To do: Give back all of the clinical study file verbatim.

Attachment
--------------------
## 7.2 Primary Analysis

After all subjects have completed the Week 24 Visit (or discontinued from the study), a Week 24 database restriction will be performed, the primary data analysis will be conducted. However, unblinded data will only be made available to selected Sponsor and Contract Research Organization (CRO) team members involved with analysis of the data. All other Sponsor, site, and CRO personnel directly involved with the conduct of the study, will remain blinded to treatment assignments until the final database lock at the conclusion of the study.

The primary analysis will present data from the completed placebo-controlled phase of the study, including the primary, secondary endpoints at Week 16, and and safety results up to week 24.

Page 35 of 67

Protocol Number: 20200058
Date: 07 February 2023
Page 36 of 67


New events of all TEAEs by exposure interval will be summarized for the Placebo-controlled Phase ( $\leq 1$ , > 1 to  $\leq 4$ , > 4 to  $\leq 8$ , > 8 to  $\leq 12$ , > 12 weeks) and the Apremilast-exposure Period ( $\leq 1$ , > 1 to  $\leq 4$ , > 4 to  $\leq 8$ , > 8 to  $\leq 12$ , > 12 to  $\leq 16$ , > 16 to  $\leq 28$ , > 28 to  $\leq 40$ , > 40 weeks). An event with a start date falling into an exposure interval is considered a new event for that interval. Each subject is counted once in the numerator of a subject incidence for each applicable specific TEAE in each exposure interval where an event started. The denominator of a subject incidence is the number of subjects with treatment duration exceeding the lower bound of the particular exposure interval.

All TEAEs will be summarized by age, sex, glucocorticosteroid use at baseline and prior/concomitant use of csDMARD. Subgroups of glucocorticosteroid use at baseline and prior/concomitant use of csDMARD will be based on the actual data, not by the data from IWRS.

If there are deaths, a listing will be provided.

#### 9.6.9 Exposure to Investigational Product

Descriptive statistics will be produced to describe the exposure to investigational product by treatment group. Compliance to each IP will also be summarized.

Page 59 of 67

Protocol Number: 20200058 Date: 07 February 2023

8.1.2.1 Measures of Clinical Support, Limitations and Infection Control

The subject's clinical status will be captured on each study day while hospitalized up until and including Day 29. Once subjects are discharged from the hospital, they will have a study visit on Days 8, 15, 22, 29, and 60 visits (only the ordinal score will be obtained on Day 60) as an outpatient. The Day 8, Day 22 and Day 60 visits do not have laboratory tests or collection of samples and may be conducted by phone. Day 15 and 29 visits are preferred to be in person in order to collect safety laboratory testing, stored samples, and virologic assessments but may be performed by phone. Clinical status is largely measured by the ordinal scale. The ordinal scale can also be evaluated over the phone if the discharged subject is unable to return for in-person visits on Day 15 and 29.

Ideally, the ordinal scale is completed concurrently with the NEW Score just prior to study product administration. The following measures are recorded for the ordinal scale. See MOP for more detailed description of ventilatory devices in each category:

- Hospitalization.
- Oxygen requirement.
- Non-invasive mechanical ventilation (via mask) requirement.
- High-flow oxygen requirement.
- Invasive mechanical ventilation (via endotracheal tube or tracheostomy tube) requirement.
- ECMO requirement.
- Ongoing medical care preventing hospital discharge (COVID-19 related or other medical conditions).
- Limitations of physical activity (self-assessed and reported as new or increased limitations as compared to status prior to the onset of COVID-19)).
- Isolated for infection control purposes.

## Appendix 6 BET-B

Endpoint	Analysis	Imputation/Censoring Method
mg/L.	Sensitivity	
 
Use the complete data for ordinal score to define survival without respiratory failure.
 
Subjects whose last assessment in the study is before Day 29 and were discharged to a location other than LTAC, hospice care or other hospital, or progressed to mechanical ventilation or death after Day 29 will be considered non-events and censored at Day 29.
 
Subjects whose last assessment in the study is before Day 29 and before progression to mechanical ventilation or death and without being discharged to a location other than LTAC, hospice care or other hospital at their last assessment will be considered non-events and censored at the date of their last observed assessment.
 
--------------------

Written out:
## 7.2 Primary Analysis

After all subjects have completed the Week 24 Visit (or discontinued from the study), a Week 24 database restriction will be performed, the primary data analysis will be conducted. However, unblinded data will only be made available to selected Sponsor and Contract Research Organization (CRO) team members involved with analysis of the data. All other Sponsor, site, and CRO personnel directly involved with the conduct of the study, will remain blinded to treatment assignments until the final database lock at the conclusion of the study.

The primary analysis will present data from the completed placebo-controlled phase of the study, including the primary, secondary endpoints at Week 16, and and safety results up to week 24.

Page 35 of 67

Protocol Number: 20200058
Date: 07 February 2023
Page 36 of 67


New events of all TEAEs by exposure interval will be summarized for the Placebo-controlled Phase ( $\leq 1$ , > 1 to  $\leq 4$ , > 4 to  $\leq 8$ , > 8 to  $\leq 12$ , > 12 weeks) and the Apremilast-exposure Period ( $\leq 1$ , > 1 to  $\leq 4$ , > 4 to  $\leq 8$ , > 8 to  $\leq 12$ , > 12 to  $\leq 16$ , > 16 to  $\leq 28$ , > 28 to  $\leq 40$ , > 40 weeks). An event with a start date falling into an exposure interval is considered a new event for that interval. Each subject is counted once in the numerator of a subject incidence for each applicable specific TEAE in each exposure interval where an event started. The denominator of a subject incidence is the number of subjects with treatment duration exceeding the lower bound of the particular exposure interval.

All TEAEs will be summarized by age, sex, glucocorticosteroid use at baseline and prior/concomitant use of csDMARD. Subgroups of glucocorticosteroid use at baseline and prior/concomitant use of csDMARD will be based on the actual data, not by the data from IWRS.

If there are deaths, a listing will be provided.

#### 9.6.9 Exposure to Investigational Product

Descriptive statistics will be produced to describe the exposure to investigational product by treatment group. Compliance to each IP will also be summarized.

Page 59 of 67

Protocol Number: 20200058 Date: 07 February 2023

8.1.2.1 Measures of Clinical Support, Limitations and Infection Control

The subject's clinical status will be captured on each study day while hospitalized up until and including Day 29. Once subjects are discharged from the hospital, they will have a study visit on Days 8, 15, 22, 29, and 60 visits (only the ordinal score will be obtained on Day 60) as an outpatient. The Day 8, Day 22 and Day 60 visits do not have laboratory tests or collection of samples and may be conducted by phone. Day 15 and 29 visits are preferred to be in person in order to collect safety laboratory testing, stored samples, and virologic assessments but may be performed by phone. Clinical status is largely measured by the ordinal scale. The ordinal scale can also be evaluated over the phone if the discharged subject is unable to return for in-person visits on Day 15 and 29.

Ideally, the ordinal scale is completed concurrently with the NEW Score just prior to study product administration. The following measures are recorded for the ordinal scale. See MOP for more detailed description of ventilatory devices in each category:

- Hospitalization.
- Oxygen requirement.
- Non-invasive mechanical ventilation (via mask) requirement.
- High-flow oxygen requirement.
- Invasive mechanical ventilation (via endotracheal tube or tracheostomy tube) requirement.
- ECMO requirement.
- Ongoing medical care preventing hospital discharge (COVID-19 related or other medical conditions).
- Limitations of physical activity (self-assessed and reported as new or increased limitations as compared to status prior to the onset of COVID-19)).
- Isolated for infection control purposes.

## Appendix 6 BET-B

Endpoint	Analysis	Imputation/Censoring Method
mg/L.	Sensitivity	
 
Use the complete data for ordinal score to define survival without respiratory failure.
 
Subjects whose last assessment in the study is before Day 29 and were discharged to a location other than LTAC, hospice care or other hospital, or progressed to mechanical ventilation or death after Day 29 will be considered non-events and censored at Day 29.
 
Subjects whose last assessment in the study is before Day 29 and before progression to mechanical ventilation or death and without being discharged to a location other than LTAC, hospice care or other hospital at their last assessment will be considered non-events and censored at the date of their last observed assessment.
 